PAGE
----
Last updated Friday, November 28, 2014 12:37am

Malaysian youths wave national flags during the National Day celebrations marking the 56th anniversary of the country’s independence in Kuala Lumpur August 31, 2013. — Reuters picMalaysian youths wave national flags during the National Day celebrations marking the 56th anniversary of the country’s independence in Kuala Lumpur August 31, 2013. — Reuters picKUALA LUMPUR, Sept 28 — Malaysian youths’ participation in politics is among the lowest among Commonwealth countries, according to a recent report by international development agency Commonwealth Youth Programme (CYP).

According to its Youth Development Index (YDI) report here, Malaysian youths were ranked 47th among the 51 Commonwealth nations surveyed, with a score of 0.188 in the political participation domain.

This placed Malaysia slightly above Grenada (0.118), Saint Kitts and Nevis (0.118), Tanzania (0.046), Brunei (0.035), and Maldives (0.035).

Neighbouring Singapore also ranked lowly at 44th place (0.278), with Pakistan and Kenya separating it and Malaysia.

Political participation one out of the five domains that make up the total YDI, measuring youth policies and representation, voter education, and youths’ ability to express political views.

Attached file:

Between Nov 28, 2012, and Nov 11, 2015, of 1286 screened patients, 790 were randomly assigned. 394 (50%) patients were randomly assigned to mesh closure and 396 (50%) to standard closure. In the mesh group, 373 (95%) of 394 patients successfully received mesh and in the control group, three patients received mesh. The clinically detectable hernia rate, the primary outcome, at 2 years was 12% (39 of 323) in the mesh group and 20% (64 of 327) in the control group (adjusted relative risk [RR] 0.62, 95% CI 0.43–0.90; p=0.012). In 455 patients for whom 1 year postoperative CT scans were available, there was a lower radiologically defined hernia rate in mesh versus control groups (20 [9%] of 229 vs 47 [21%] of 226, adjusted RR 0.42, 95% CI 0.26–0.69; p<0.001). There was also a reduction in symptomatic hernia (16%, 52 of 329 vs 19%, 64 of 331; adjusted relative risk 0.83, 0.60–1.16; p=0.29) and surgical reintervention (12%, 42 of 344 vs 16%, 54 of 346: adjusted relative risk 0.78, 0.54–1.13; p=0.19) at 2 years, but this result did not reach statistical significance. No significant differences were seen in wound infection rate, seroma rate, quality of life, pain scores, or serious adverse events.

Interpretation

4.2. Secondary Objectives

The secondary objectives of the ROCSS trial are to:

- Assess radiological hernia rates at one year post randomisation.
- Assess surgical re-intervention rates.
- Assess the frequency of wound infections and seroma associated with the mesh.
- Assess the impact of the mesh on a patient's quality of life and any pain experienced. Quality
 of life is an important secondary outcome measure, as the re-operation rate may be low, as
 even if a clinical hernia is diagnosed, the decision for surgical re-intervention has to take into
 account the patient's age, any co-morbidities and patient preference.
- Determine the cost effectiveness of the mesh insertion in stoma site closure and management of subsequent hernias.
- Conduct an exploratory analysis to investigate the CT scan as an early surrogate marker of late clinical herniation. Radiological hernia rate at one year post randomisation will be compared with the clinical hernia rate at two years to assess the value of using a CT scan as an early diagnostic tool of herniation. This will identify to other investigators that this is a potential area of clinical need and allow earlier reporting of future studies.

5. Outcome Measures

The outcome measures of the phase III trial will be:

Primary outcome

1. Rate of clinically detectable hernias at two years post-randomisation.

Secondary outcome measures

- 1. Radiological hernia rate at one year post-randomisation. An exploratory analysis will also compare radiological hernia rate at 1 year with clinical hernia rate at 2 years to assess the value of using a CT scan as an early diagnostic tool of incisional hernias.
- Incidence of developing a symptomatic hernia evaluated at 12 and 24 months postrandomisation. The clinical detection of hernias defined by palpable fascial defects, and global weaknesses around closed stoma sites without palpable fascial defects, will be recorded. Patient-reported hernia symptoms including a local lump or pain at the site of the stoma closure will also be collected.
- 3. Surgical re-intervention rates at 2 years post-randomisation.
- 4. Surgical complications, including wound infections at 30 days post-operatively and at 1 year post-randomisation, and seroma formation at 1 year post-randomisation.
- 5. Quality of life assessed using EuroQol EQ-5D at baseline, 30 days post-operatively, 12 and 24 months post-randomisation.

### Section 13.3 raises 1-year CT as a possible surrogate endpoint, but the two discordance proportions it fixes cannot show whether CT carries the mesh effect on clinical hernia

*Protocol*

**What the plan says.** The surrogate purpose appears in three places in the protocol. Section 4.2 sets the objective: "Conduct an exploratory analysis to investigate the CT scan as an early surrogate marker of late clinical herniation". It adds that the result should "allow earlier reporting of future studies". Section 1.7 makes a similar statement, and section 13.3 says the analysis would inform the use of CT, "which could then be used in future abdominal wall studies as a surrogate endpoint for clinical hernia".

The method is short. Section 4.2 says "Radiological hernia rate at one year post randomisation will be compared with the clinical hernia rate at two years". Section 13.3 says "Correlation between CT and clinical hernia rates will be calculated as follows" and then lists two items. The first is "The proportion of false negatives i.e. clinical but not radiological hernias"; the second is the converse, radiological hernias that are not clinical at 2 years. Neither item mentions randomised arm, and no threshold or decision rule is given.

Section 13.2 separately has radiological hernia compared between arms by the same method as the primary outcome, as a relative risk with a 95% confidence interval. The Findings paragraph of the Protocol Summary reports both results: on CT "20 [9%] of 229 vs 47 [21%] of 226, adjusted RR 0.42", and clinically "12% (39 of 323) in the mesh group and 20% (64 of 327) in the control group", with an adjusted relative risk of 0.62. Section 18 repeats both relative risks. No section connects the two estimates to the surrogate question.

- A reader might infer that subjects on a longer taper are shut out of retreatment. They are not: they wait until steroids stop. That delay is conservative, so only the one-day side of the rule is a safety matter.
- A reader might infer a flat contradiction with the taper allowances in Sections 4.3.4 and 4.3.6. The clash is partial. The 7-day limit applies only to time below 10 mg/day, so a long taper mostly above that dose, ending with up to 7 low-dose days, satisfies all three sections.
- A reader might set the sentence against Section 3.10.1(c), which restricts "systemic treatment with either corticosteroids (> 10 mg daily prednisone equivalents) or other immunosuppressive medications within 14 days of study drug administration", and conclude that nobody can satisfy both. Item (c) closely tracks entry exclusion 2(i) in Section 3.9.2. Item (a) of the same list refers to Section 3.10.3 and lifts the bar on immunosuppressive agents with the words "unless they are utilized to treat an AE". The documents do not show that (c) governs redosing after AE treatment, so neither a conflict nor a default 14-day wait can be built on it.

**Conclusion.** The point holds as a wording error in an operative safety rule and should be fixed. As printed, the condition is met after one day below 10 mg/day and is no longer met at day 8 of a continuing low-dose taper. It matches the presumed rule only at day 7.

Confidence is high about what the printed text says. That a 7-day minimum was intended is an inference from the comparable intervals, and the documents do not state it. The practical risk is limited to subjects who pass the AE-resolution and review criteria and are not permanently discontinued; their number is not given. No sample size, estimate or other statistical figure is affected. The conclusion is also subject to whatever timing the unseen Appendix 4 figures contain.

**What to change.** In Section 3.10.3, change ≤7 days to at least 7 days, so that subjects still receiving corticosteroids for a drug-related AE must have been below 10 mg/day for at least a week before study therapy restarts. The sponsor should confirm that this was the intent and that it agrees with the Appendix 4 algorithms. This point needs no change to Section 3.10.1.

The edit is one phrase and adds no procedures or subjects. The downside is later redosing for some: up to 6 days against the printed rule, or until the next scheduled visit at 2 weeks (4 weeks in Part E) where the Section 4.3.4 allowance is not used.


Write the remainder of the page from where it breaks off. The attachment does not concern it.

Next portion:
For the total YDI, Malaysia was ranked 17th among other Commonwealth countries with a “medium” score of 0.7, and was ranked 52nd in the world.

Australia, Canada, and New Zealand topped the list with scores above 0.8, followed by Malta and the United Kingdom. Singapore was ranked 8th at 0.74.

Malaysia was, however, in the top ten on the education front, placing ninth in the measure of mean years of schooling, education as percentage of gross domestic product (GDP), and youth literacy.

The YDI is similar to the globally-recognised Human Development Index (HDI), based on data from among others the Commonwealth Secretariat, World Bank, United Nations, and Gallup World Poll.

Malaysia has long barred its students from participating in politics using the University and University Colleges Act (UUCA) 1971, which was only recently amended.

Under the original Section 15 of the UUCA, university students are banned from forming an alliance, supporting, empathising with or opposing any political party, labour union or any organisation or group without prior permission from the university vice-chancellor.

Offenders can be jailed up to six months, or fined RM1,000, or both.

In an April 2012 historic sitting of Dewan Rakyat which ended way past midnight, the government had lifted the over four-decade-old ban on student participation in politics by amending UUCA and agreed to slacken government control over media freedom slightly by scrapping annual licences under the Printing Presses and Publications Act (PPPA).

Malaysia’s student activism has thrived since, with a number of activists taking to street protests to speak up on issues of academic freedom, demand free tertiary education and call for the abolition of a decades-old law restricting their political activities.